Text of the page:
Developing a Birth Philosophy


A wise and important step in preparing for midwifery is to develop a philosophy of midwifery and birth. We once taught a conference class in London, England called, “Midwifery: A Profession Looking for a Philosophy.” My friend, Suzanne Colson, believes that midwifery is all over the board without a strong underlying philosophy. That means that it is up to the individual to think about, discuss and develop her own philosophy.
Knowing your birth philosophy will help put a strong foundation under you. This foundation will serve you well when the pressures of education and or practice begin to overtake you. What are your ideals?
I believe that the protection of motherbaby is key to a philosophy of birth. We should never compromise them just to make a doctor or institution happy.  Love and dedication are the foundation for such a philosophy. Do we serve motherbaby and families or do we serve “the Man” - meaning our certification, licensing, laws or doctor back up?
The midwifery model encompasses being careful, really careful to protect motherbaby. Unnecessary and/or routine tests, ultrasound, fetal monitoring and induction and other non evidence-based “standard(s) of care” - or lack thereof  - put motherbaby in the dangerous path of a technological freight train about to hit them. Anything done to a motherbaby should be very carefully considered for safety. No harm - mental, physical or spiritual - should come to this precious motherbaby.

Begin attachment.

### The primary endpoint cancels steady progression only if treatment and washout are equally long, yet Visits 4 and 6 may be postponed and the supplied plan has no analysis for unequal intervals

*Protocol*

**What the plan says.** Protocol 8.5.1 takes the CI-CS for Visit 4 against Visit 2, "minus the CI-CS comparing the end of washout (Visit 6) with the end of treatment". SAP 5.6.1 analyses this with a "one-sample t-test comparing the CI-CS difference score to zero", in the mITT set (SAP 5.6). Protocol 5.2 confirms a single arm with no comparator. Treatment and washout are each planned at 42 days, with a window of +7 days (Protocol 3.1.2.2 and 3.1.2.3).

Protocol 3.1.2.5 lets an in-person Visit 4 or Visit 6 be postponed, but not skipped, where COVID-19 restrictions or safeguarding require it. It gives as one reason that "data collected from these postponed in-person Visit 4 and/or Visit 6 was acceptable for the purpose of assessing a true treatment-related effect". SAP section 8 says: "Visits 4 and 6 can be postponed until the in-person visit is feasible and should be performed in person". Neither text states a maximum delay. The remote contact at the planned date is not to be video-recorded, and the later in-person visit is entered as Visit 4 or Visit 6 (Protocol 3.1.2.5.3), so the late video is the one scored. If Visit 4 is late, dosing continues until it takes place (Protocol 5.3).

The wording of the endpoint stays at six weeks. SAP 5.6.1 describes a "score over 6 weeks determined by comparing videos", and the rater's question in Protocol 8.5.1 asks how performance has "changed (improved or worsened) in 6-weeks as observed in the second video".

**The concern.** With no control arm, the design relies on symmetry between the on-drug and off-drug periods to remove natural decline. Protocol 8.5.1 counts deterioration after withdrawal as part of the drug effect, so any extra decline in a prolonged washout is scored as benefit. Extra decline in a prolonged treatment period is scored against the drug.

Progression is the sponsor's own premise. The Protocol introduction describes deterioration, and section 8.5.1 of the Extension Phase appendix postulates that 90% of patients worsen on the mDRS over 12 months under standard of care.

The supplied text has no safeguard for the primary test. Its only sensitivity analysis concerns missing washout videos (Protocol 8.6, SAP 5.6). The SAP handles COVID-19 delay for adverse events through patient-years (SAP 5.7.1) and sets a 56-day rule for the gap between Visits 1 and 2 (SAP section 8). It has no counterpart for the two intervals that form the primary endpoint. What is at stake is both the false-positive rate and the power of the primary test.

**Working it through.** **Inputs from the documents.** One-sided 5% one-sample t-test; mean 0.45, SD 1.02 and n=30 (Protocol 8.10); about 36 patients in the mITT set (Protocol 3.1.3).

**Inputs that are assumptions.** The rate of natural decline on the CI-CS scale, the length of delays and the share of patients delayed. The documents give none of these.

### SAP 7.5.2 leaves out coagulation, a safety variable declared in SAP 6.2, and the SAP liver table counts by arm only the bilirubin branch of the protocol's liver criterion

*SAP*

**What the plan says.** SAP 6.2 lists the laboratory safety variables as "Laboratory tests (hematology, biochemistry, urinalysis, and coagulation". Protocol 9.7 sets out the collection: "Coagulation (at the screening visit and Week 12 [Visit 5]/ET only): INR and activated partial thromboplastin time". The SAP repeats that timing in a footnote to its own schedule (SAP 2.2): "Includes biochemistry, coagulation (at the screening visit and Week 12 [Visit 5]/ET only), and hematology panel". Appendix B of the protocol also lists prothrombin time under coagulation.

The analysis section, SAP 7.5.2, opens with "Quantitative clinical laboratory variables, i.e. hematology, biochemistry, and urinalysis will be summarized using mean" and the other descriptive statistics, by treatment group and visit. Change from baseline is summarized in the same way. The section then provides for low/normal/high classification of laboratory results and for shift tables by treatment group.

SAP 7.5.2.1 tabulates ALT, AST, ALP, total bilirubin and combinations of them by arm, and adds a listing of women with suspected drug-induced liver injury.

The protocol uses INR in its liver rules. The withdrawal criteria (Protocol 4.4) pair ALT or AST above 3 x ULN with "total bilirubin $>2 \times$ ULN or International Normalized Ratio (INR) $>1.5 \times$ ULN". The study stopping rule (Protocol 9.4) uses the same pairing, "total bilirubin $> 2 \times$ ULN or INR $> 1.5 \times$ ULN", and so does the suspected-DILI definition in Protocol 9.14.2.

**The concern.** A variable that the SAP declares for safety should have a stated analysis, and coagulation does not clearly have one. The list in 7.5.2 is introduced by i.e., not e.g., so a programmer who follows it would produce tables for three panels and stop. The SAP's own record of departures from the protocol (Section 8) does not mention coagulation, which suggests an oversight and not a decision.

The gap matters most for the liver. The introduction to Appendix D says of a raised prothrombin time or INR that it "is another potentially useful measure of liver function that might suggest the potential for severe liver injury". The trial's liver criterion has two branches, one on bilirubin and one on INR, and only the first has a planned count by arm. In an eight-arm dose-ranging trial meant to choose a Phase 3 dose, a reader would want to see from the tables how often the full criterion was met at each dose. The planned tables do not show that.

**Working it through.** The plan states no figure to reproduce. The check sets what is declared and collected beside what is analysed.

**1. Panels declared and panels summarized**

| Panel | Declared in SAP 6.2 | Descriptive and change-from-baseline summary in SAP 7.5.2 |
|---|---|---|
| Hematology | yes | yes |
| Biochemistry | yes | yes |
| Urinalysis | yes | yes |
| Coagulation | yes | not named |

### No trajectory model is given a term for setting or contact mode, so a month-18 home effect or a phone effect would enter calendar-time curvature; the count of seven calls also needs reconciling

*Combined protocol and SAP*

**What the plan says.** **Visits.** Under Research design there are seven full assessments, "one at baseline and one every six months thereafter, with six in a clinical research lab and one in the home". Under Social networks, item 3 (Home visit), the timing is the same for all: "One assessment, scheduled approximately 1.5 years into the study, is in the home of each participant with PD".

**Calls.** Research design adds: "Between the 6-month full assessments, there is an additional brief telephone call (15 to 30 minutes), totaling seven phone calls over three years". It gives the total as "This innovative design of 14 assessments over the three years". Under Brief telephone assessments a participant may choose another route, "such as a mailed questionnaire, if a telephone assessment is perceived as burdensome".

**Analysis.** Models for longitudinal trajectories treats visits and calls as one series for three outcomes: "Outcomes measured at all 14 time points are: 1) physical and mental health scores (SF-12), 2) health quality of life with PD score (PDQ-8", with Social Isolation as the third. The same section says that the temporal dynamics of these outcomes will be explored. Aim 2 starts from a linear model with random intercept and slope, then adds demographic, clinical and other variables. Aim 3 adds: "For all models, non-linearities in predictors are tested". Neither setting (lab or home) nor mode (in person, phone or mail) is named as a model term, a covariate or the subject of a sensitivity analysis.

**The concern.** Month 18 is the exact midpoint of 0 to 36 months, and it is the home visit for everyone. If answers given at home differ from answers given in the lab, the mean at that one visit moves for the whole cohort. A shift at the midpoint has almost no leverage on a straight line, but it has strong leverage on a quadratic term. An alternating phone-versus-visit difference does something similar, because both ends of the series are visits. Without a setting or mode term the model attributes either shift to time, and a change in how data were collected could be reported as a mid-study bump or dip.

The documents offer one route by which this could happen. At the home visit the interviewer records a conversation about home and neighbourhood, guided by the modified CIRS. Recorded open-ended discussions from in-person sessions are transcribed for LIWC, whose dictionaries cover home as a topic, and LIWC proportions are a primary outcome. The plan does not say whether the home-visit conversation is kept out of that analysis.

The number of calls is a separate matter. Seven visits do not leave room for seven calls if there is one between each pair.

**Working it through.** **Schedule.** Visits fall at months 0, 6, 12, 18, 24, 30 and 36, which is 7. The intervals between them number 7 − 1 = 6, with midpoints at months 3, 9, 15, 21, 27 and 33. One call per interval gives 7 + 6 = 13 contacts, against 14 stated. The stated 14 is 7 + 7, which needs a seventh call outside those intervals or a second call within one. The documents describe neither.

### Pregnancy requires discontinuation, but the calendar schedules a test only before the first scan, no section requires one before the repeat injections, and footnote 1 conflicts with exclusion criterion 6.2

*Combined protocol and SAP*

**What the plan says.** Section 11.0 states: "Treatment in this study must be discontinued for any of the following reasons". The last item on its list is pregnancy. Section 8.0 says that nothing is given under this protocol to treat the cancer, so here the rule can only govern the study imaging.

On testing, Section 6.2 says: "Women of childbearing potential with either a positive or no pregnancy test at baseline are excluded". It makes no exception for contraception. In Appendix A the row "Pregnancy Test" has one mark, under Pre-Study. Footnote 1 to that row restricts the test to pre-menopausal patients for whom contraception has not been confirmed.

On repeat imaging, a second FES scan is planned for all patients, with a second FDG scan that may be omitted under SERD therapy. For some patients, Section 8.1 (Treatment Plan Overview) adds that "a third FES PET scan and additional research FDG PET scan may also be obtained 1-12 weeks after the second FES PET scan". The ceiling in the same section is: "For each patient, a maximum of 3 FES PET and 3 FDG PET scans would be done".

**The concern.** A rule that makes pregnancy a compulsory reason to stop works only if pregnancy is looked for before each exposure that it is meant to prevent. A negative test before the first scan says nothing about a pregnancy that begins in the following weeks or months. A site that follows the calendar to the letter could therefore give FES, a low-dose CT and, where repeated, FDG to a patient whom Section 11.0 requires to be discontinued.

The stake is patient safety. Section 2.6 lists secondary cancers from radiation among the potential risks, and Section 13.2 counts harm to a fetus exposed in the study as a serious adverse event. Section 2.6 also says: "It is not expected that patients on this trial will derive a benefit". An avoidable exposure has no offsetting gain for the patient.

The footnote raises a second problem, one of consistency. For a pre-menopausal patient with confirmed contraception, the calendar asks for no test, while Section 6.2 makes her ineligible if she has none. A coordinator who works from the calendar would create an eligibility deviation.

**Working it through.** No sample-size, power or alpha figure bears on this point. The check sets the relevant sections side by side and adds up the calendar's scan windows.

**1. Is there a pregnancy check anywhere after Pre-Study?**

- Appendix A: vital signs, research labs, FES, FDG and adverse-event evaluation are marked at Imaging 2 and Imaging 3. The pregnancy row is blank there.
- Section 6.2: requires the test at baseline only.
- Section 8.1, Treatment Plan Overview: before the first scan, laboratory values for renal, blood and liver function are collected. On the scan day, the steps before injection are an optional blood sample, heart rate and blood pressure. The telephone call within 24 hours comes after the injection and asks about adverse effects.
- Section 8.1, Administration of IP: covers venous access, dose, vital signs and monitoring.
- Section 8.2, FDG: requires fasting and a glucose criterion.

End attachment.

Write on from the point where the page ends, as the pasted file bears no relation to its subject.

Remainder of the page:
I realize that doulas and midwives have to deal with the added complication of dealing with parent’s philosophies. It is hard to protect those who won’t protect themselves or just don’t know. We need to consider how to better inform them of the miracle they are living, as well as the pitfalls of the mindless use of technology.  
What is your philosophy of midwifery and birth? Write and tell me about it. If you are a beginning midwife or doula, it is essential that you take the time to work on this important aspect of answering your call.
Jan Tritten
Midwifery Today
Editorial: Hands-On Care by Jan Tritten  
Editorial: Giving Voice to Wisdom by Jan Tritten  




# Pamela Hyde said:

I am constantly and is always in awe when I am in clinic or a birthing womans space. There is so much power present, and so much vulnerability.

Thursday, July 29, 2010 7:04 PM